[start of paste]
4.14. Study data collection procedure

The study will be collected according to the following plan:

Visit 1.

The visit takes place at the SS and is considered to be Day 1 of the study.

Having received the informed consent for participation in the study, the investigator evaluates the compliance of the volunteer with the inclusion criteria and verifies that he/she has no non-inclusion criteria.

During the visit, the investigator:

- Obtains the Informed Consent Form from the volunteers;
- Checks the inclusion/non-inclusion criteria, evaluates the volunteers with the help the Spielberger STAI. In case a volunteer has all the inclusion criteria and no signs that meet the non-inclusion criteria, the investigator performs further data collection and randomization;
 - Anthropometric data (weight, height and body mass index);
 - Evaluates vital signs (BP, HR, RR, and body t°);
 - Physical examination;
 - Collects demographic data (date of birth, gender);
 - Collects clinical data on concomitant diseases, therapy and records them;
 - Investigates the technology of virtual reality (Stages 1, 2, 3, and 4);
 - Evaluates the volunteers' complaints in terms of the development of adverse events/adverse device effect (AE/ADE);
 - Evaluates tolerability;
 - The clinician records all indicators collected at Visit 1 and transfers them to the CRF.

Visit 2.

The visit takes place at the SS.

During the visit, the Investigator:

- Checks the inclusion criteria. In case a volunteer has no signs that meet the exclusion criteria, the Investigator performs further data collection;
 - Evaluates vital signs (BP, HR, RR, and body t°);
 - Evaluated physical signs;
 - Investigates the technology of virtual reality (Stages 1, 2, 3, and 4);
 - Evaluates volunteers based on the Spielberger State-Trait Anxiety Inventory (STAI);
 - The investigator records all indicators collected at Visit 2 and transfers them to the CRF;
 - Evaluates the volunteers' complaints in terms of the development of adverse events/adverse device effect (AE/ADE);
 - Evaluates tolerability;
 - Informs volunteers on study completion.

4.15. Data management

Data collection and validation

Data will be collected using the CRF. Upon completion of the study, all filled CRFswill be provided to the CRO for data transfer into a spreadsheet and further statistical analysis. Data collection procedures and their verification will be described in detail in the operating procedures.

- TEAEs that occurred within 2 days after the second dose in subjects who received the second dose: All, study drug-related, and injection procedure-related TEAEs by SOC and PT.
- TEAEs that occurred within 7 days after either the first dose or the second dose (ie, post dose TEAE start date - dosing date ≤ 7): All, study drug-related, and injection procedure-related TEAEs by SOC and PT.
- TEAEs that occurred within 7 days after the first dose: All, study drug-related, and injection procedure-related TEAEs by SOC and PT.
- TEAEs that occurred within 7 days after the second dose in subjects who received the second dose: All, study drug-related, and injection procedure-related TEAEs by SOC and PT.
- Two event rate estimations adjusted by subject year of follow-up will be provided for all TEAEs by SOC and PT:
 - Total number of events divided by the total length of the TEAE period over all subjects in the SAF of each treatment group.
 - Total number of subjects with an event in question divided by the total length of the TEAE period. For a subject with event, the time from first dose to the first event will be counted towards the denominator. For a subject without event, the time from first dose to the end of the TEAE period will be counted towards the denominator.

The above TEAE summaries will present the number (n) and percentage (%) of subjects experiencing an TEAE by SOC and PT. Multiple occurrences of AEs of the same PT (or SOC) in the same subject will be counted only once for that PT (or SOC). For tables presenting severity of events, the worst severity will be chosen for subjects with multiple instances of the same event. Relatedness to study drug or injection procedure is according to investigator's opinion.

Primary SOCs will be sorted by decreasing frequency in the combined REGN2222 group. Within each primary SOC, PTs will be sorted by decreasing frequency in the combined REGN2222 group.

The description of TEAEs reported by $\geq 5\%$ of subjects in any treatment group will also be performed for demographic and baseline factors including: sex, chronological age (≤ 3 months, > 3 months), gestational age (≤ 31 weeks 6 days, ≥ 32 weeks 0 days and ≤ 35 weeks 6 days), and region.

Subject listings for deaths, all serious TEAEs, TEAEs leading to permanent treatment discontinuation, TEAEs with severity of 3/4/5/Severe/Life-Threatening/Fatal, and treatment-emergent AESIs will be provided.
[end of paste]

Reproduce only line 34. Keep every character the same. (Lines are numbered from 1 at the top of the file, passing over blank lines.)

- TEAEs that occurred within 7 days after either the first dose or the second dose (ie, post dose TEAE start date - dosing date ≤ 7): All, study drug-related, and injection procedure-related TEAEs by SOC and PT.